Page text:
Ask the Clown : Sept. / Oct. 2016

Written by Martin Barry

What do I Know? I’m just a Clown : Sept. / Oct. 2016
“Ask the Clown” : an advice column by Martin “the Clown” Barry

Ask The ClownDear Clown,

I have grown very close to someone to the point of loving them. When we are together, the rest of the world seems to disappear and everything feels right. I would like to be with this person every day, but it seems problematic. There are other people that this person will spend time with, sometimes in favor of planned time for us. What is a waiting love to do?


_ _ _

Dear Longing,

You love this person, so that will not go away. Even those that hurt us and depart linger in our hearts and minds. This sounds like something you both enjoy, so it should probably continue. You must also consider that you saw enough in this person to love them. Others can see what is wonderful about this person as well. The only concern here is that you have an open and honest discussion about where you prioritize each other. If you find that you place in order of priority is unsuitable, you must decide whether to discontinue this interaction. There is the cliché’ saying that one should never make someone a priority if that person only considers them an option. Another saying tells us that what we tolerate will continue. The Clown says, have an open dialog and see where things stand. Go if you need to, but love them anyway.; The world needs all the love we can circulate.

Much Love,
The Clown


Dear Clown,

My boyfriend and I have been together for six years now. We are discussing going to the next step, getting married, and starting a family. I am concerned for our future and I have discussed this with him at length. We wanted to get your take on this though, so we decided to submit a letter. He is currently working as a musician. He gets lots of studio work, he has toured with some local acts, and he has his own band. The band has been together for four years and they don’t have as much draw as they used to. We both have university degrees, but he does not work in his field of study. Sometimes our budget gets super tight and this makes me worry about when we have children. Our discussion led to the suggestion of his giving up music and pursuing a 9 to 5 job if this continues to be a sluggish road. We need your input.

_ _ _


Dear Shoestring,

Break it off, immediately. I am kidding!! Getting touring and studio work can be a very rewarding career. The trick is that one’s availability for the jobs must coincide with the opening. Having a 9 to 5 would diminish that. We also consider that he is very happy being employed as a musician. Perhaps he can mix and produce as well? If you were to invest in some studio items, he could record local bands and others for extra money. The information you provide suggests that the main concern here is financial. You are stable with each other, you have your living arrangements sorted, and you are all set to move forward. Let me laugh at you for a moment. HAHAHAHAHA!! The best laid plans can fail and the times we “wing it” can be the most extraordinary experiences. Raising children is not an inexpensive endeavor and we all want to provide the best for them. If that is the goal you are both focused on, then I want you to do everything you are able to make the next generation amazing. This doesn’t come down to just money. You must foster a vision of endless possibility within your children. This will require you having time to read to them, explore, imagine, laugh, and experience together. Don’t let yourselves become so overwhelmed with work and money that you miss out on the most important things.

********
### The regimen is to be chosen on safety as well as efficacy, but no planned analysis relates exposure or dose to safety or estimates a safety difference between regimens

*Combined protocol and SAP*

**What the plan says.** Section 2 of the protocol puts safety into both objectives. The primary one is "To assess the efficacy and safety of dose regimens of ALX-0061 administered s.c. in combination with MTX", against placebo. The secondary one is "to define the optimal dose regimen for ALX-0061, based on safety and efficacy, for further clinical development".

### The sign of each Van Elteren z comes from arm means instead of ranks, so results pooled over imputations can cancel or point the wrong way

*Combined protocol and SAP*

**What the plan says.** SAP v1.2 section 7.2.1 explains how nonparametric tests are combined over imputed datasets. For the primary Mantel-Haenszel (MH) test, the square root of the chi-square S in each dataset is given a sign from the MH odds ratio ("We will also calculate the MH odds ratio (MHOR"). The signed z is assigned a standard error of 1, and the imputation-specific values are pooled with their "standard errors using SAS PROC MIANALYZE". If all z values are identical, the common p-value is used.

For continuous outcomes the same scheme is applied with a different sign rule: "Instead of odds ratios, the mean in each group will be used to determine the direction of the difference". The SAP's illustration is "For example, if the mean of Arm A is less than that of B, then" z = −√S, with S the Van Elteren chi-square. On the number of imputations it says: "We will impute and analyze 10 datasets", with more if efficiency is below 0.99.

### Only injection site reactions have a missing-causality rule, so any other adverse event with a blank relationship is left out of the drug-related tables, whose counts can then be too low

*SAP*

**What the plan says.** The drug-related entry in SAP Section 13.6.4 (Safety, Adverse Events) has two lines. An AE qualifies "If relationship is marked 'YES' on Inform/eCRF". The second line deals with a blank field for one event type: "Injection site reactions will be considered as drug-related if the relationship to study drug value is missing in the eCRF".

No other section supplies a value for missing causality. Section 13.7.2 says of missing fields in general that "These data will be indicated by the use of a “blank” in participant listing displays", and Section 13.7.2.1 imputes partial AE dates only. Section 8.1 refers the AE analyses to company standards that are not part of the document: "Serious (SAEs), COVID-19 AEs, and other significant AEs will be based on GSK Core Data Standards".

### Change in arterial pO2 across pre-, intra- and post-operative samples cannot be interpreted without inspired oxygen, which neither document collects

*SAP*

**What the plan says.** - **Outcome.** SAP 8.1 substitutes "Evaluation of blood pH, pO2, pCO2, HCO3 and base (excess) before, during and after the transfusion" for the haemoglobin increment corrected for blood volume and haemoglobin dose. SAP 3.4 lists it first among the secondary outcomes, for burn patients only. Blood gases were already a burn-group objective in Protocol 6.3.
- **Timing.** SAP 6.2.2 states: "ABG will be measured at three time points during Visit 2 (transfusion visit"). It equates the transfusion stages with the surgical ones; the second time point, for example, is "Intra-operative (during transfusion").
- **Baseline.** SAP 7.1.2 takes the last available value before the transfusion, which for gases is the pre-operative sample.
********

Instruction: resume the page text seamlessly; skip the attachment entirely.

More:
It’s about time,
The Clown

Dear Clown,

How many times should one forgive transgressions? My trust and my heart have been hurt repeatedly over the past ten years. The joys always outweigh the pain, but I want another perspective.


_ _ _

Dear Bittersweet,

If these transgressions are the same action over and over, then the “other” is not learning from mistakes. It is a deliberate action and, to quote The Rock, “You need to layeth the smacketh down upon their candy *sses.” If these transgressions are not “on repeat,” then your perspective is already balanced. The joy and pain walk hand in hand through our lives. Love allows us to forgive hurtful actions and we support the best in one another.

Wishing you the best,
The Clown

 Do you have a question for The Clown? Write him at

Martin Barry   Martin Barry Visit Author Page |


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